One Sabbath at church many years ago, a retired pastor’s wife asked me to visit her husband. He wasn’t doing well and she knew that he would appreciate a visit from a fellow pastor.
At his bedside we reminisced about ministry as only two ministers could. He didn’t need to explain much with me, I already understood his life through the lens of my own.
Near the end of our conversation, he began to move into some deeper waters. His great aching fear was that he had spent so much time with church members that he had neglected his own son. In fact, he was sure that his ministry had somehow damaged his relationship with him. He enlisted me in an effort to repair, even reverse the damage. I offered to reach out to his son and see what I could do.
As it turned out, his son and I connected. He started coming back to church and his relationship with his father got better. In fact, it got dramatically better before the hard working and faithful pastor went to his rest. I know his last hopes were to have his family with him in heaven where he could make up for lost time with his son and wife.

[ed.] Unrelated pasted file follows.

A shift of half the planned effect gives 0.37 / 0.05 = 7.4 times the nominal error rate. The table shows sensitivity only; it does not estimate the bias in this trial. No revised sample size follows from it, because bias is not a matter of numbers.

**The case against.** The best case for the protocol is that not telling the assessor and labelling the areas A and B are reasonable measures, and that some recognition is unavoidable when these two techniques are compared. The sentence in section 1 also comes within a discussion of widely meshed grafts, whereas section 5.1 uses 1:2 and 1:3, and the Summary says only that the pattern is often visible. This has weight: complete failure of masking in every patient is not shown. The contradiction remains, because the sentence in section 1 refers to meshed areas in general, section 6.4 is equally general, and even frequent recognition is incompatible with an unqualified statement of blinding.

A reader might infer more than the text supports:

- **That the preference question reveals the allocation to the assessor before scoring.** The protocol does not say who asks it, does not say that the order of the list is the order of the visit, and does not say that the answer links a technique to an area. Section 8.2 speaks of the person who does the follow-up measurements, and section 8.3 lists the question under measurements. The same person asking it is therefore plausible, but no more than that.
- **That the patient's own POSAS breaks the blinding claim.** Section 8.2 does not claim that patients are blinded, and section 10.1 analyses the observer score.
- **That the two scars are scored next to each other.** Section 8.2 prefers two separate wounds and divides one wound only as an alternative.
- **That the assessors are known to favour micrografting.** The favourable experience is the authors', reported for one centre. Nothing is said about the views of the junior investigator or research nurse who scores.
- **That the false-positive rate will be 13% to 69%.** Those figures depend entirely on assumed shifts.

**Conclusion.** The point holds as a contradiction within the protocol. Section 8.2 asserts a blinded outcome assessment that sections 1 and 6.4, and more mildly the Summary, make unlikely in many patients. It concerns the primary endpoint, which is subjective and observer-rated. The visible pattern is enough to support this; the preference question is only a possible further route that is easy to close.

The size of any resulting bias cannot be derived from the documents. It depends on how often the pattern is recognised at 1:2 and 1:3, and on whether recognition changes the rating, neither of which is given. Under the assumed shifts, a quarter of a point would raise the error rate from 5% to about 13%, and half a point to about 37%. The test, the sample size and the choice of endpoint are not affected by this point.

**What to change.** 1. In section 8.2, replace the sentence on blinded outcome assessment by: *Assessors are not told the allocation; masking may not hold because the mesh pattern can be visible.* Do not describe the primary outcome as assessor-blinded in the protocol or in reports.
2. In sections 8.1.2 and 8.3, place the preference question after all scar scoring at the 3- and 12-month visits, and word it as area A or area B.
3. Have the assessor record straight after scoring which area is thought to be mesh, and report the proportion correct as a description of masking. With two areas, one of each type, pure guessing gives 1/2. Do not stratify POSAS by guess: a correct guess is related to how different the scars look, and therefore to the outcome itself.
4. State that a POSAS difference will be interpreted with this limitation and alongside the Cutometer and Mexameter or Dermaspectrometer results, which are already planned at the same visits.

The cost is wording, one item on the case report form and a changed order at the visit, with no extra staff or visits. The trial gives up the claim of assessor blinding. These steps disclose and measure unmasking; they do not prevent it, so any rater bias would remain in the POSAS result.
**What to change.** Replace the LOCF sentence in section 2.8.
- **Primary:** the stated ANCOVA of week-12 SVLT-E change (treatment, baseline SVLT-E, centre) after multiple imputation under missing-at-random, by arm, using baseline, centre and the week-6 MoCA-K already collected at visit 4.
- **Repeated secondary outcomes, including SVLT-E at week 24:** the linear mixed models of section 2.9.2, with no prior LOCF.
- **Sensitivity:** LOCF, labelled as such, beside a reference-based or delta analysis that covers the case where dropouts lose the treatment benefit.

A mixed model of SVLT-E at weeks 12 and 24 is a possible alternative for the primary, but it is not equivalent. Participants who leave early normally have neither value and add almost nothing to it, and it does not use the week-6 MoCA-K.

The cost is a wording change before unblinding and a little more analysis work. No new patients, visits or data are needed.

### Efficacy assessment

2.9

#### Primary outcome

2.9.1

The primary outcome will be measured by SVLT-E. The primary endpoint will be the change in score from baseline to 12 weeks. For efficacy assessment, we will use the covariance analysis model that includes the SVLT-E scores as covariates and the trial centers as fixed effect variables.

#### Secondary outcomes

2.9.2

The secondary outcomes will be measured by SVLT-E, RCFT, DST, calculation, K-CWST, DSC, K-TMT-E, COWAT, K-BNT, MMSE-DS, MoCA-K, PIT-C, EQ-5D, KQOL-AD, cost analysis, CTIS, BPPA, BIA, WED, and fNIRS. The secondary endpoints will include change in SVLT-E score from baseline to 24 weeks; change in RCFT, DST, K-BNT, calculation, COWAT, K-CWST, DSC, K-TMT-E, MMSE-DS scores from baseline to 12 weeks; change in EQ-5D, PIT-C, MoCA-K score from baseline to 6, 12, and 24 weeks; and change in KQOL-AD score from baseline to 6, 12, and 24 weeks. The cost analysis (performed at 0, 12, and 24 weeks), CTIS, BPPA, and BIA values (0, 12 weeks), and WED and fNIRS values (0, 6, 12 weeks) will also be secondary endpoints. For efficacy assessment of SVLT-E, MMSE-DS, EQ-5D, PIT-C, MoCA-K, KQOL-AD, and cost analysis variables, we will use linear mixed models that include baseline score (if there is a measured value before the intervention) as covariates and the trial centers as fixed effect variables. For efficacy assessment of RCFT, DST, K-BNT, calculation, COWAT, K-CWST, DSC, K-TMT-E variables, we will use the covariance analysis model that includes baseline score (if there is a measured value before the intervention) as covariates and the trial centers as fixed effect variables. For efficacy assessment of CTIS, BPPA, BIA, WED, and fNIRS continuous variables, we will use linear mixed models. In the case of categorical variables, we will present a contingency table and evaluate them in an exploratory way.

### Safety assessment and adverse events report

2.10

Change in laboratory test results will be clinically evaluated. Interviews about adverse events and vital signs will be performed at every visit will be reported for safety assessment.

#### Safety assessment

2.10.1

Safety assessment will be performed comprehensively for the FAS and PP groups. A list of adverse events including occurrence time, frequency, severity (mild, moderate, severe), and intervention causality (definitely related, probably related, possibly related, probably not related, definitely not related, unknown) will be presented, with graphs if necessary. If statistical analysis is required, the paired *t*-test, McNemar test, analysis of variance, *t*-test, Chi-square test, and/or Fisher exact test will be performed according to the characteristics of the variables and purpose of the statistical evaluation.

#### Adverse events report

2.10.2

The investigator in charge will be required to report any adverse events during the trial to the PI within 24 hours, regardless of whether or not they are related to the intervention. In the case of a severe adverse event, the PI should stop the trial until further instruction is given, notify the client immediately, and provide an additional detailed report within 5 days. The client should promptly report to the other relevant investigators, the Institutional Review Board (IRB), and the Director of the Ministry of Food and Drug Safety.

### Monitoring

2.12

Even though he was cutting it kind of close I was very glad to see the family grow closer together in those last hours. But I can’t help but wonder why it took so long.
We don’t need to leave our family till the last minute, we can be engaged with them throughout. We don’t have to put them first all the time either. They know we have plenty of people to care about and some we need to minister to. What they do need to know is simple, that we care for them as much if not more than anyone else.
It’s never too late to do a gut check with your family. If they are alive, you can do or say something to let them know they are valuable and wonderful to you.
“Our work for Christ is to begin with the family, in the home….There is no missionary field more important than this…–AH 35.3